Wednesday, March 31, 2010

Win-Win: Decision Time

The Columbus Dispatch recently ran a story reminding us that the so-called Win Win Agreement between Columbus City Schools and most of the suburban school districts is coming up for its sexennial renewal this Spring.

I have discussed the Win Win Agreement at length in prior blog articles, so will distill it to simply this:

In exchange for the sharing of property tax revenues, Columbus City Schools agrees not to petition the State Board of Education to align the boundaries of Columbus City Schools to those of the City of Columbus.

In other words, without the Win Win Agreement, Columbus City Schools might petition the State Board of Education, the entity which sets school boundaries, to transfer some or all of the homes and commercial properties in the Hilliard School District that lie within the borders of the City of Columbus to Columbus City Schools. Apparently the belief among suburban school leaders is that the inclination of the State Board of Education to grant such a petition is sufficiently high to take the threat seriously.

Remember that these parcels have always been in the Hilliard School District. These parcels used to be part of various townships, mostly Norwich, but were annexed into the City of Columbus in the late 1970s and early 1980s by developers in order to gain access to water and sewer services. It caught both the developers and new homeowners by surprise when in the early 1980s, Columbus City Schools began threatening to petition the State Board of Education to realign its district boundaries with the Columbus municipal boundaries, as had been the custom in prior years. The developers thought their booming new homebuilding market was going to dry up, and folks who had already built homes in suburban school districts were horrified that their kids might be shifted to Columbus City Schools. I know. As one of the original homeowners in Golfview Woods, my wife and I were right in the middle of the battlefield.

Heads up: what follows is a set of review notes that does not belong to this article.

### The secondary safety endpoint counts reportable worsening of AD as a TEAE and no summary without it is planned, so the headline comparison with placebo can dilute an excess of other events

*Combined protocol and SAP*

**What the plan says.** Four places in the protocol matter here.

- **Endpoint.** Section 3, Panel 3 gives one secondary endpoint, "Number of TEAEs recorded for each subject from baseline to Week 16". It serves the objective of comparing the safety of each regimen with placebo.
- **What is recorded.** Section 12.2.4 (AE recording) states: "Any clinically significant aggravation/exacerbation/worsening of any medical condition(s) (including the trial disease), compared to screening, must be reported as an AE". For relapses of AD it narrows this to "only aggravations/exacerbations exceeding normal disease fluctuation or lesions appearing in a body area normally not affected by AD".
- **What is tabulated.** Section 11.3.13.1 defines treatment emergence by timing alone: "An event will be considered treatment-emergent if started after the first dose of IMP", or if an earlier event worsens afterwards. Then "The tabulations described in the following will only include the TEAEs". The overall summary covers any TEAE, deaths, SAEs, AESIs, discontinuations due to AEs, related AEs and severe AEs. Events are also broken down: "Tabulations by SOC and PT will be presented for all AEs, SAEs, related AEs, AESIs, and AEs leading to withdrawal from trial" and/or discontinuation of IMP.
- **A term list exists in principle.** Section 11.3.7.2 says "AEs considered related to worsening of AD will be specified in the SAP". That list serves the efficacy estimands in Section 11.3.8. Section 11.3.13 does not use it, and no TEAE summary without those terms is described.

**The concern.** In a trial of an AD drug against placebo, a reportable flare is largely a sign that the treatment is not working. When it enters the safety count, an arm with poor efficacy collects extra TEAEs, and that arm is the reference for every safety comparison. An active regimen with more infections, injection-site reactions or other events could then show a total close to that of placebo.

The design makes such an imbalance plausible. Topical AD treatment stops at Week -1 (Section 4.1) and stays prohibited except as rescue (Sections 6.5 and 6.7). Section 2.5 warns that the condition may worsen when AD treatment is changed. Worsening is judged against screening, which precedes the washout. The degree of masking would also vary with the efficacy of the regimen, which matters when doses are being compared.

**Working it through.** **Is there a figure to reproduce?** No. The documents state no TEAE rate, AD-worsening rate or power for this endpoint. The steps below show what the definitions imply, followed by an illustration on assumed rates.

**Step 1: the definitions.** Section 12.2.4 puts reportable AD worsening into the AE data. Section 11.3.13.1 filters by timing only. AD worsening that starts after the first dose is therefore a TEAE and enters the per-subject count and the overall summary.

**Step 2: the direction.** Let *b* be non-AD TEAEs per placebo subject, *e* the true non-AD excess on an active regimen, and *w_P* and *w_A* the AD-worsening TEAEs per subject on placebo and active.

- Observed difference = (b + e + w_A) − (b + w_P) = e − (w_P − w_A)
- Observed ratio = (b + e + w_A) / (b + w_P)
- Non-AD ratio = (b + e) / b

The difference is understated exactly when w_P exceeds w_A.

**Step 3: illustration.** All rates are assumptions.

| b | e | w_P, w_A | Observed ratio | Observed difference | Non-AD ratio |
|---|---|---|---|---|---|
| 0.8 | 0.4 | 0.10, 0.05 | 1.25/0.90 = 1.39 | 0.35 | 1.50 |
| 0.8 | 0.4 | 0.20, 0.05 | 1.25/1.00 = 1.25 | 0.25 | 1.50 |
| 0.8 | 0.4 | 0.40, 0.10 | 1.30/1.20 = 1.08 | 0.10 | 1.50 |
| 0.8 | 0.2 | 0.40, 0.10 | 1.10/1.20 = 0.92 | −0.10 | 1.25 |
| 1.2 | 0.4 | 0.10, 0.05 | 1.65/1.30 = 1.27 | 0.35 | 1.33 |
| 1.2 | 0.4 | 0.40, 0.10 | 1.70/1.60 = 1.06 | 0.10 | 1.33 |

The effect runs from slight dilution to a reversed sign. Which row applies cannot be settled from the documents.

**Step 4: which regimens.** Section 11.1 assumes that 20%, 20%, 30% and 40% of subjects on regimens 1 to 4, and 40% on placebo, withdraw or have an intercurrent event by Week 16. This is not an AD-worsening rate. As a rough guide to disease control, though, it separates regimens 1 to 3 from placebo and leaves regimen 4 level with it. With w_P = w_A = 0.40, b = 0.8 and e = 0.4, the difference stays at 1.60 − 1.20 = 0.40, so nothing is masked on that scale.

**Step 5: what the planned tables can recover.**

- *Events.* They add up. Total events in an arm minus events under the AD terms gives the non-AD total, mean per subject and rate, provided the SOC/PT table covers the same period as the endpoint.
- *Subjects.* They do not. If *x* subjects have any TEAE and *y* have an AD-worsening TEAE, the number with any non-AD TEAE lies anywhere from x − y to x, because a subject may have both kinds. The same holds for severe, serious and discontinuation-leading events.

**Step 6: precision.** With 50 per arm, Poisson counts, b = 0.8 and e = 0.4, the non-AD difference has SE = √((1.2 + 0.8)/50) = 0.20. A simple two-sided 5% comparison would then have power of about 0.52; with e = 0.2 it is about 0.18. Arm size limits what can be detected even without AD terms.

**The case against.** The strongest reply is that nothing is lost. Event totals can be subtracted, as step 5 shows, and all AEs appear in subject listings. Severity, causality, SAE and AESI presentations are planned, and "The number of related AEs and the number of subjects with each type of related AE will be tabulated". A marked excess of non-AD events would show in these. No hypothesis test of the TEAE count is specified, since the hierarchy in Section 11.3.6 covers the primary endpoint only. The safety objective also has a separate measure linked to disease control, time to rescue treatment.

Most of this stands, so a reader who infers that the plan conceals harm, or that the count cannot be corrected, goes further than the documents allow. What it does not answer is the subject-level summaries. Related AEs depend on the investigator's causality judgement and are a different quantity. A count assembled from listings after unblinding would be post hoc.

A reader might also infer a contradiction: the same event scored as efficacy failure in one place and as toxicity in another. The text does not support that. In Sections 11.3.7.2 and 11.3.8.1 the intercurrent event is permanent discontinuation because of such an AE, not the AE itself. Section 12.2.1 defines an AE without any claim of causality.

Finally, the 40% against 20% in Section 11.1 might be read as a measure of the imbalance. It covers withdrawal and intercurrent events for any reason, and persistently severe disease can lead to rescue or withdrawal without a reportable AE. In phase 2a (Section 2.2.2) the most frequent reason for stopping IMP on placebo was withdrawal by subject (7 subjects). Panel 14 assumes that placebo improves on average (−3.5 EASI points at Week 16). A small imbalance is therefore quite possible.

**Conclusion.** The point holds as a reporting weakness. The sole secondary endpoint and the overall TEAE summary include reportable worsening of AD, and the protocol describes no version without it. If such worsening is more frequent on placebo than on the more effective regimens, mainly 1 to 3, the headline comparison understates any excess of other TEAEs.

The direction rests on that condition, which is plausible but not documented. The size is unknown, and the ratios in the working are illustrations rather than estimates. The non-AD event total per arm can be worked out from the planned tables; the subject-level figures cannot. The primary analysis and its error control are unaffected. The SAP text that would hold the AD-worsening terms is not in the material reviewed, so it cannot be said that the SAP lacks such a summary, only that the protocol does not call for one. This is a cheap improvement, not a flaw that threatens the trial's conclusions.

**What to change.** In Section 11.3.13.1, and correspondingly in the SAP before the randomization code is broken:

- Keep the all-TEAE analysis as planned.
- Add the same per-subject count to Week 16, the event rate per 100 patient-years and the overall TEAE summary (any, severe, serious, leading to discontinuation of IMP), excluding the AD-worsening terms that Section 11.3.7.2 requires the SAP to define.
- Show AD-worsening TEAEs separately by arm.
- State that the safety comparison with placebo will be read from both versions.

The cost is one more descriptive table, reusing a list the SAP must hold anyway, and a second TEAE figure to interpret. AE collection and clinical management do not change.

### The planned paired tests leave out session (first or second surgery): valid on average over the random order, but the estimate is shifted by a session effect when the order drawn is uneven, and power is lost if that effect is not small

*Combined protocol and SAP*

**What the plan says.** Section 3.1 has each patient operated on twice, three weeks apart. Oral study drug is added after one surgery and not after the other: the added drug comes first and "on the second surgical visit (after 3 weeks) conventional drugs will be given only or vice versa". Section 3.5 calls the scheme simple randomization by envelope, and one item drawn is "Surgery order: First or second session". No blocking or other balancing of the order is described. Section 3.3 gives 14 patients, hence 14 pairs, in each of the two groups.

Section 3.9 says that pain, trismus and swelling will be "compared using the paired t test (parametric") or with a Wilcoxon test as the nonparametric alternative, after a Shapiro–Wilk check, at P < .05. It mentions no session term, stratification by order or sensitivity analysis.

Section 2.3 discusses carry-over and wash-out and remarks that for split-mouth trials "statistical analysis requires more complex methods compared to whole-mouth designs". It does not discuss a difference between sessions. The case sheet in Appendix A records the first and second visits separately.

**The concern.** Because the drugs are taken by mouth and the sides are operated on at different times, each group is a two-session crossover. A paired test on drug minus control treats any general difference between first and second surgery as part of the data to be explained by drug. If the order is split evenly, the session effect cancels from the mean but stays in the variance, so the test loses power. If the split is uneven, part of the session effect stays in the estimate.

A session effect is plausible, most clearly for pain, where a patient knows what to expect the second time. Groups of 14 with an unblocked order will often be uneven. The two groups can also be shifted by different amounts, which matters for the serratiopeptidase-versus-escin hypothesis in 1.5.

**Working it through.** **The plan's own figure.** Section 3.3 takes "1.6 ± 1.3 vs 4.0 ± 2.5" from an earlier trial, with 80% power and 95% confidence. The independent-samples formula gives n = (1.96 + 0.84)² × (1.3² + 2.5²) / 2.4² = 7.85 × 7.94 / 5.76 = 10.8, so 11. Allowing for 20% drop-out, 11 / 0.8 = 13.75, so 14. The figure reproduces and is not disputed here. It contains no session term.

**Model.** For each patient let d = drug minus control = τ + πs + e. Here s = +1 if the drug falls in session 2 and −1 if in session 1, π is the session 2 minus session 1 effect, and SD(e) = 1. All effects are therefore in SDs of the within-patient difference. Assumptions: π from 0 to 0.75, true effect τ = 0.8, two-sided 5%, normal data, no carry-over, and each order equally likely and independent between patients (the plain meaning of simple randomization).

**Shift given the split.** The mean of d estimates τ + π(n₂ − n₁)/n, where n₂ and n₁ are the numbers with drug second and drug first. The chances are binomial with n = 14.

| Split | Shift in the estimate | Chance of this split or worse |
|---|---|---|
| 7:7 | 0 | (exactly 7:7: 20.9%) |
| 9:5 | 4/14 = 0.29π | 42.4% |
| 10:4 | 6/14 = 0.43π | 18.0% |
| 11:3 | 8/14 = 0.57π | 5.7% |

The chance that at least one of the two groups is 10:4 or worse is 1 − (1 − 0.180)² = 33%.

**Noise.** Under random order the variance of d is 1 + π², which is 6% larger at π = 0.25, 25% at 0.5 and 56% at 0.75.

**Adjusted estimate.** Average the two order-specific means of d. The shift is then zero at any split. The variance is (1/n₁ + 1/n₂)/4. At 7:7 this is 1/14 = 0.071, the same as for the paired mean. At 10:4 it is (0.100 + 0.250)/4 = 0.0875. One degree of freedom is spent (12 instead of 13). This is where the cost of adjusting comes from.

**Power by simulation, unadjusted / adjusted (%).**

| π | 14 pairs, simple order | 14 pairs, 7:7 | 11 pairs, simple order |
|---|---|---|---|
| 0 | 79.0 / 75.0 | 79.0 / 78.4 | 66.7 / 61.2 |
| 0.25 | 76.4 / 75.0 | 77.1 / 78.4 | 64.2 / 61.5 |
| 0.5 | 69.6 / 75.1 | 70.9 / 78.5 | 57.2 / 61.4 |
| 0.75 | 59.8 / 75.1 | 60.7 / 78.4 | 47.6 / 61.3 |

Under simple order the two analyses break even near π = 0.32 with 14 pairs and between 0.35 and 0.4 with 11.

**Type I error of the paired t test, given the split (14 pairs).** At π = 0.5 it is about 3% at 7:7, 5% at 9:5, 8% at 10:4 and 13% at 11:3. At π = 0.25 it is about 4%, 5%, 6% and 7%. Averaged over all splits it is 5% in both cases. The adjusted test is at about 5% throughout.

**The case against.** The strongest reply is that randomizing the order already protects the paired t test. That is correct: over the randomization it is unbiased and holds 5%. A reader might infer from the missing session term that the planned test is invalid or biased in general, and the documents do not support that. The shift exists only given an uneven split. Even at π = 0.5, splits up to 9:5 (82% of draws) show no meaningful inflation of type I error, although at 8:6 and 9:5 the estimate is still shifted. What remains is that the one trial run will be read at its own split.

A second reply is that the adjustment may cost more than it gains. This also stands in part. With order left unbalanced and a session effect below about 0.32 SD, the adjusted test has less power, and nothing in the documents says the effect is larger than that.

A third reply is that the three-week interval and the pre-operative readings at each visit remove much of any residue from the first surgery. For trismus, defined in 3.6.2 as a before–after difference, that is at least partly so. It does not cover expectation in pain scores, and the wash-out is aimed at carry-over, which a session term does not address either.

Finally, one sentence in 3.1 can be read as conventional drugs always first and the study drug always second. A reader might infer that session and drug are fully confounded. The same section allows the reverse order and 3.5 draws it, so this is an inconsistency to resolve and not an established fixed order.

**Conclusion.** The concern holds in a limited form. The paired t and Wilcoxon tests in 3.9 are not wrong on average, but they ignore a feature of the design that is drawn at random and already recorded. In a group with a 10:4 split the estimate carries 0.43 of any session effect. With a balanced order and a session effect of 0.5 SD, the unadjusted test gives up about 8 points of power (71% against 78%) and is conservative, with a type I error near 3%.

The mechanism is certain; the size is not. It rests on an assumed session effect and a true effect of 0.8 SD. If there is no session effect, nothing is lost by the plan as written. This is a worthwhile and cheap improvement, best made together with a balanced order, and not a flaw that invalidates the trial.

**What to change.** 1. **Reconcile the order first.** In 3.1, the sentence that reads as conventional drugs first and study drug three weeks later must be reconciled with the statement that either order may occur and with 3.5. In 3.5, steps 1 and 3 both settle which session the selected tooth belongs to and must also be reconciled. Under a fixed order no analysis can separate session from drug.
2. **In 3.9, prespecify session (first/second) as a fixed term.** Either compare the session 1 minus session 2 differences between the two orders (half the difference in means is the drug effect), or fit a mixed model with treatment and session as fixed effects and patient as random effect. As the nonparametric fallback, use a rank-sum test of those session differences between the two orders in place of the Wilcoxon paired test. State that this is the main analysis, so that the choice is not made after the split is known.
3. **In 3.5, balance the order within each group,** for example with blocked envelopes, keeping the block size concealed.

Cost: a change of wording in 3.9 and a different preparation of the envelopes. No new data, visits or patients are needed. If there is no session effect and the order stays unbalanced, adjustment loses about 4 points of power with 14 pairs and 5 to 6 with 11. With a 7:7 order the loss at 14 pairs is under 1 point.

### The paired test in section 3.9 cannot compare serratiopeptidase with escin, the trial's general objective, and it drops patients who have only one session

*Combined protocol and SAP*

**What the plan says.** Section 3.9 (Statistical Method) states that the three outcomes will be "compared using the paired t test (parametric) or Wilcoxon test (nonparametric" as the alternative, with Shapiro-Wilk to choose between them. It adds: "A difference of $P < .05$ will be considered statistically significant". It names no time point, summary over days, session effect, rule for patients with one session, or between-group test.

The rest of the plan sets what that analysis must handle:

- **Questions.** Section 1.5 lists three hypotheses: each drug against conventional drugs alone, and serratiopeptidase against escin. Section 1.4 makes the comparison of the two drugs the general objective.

Lawsuits, politics and general ugliness ensued – to the point that the Ohio General Assembly passed a law enacting a moratorium between the parties until a deal could be worked out. That deal is the Win Win Agreement, first signed in 1986, and up for renewal every six years. In the prior renewal years, all parties have continued their participation, except for Reynoldsburg. According to the Dispatch story, Groveport-Madison is giving consideration to not renewing its participation this year.

So where does that put the Hilliard Schools community today, twenty-four years later? Should we renew or not?

First, let's be clear what parcels we're talking about. The Win Win Agreement contains exhibits that spell out with precision the boundaries of the area that Columbus City Schools agrees will be left in the suburban districts. In the case of Hilliard City Schools, this represents roughly the large swath of land between I-270 and the Scioto River, and another couple of large hunks on the southern border of the district.

These areas include neighborhoods such as Golfview Woods, Highpoint, Westbrooke Park, Crosscreek Village, Thornapple Grove, Saddlebrook, Hilliard Green, Western Lakes, Scioto Trace, The Glen, River Place, and Bayside Commons Apartments.

It also includes substantial commercial properties, such as the Boehringer-Ingelheim-Roxanne Labs facility, the shopping centers on Hilliard-Rome Rd at Trabue/Renner, and the Buckeye railroad yard.

One way to make this decision is to look at the pure economics of the Win-Win Agreement today. According to data from our district's Finance and Operations departments, we currently have a few more than 7,000 kids in our school district who reside in the City of Columbus – about 46% of our student population. If it costs $11,000/yr to educate each of these kids, then the total cost to our district is $77 million.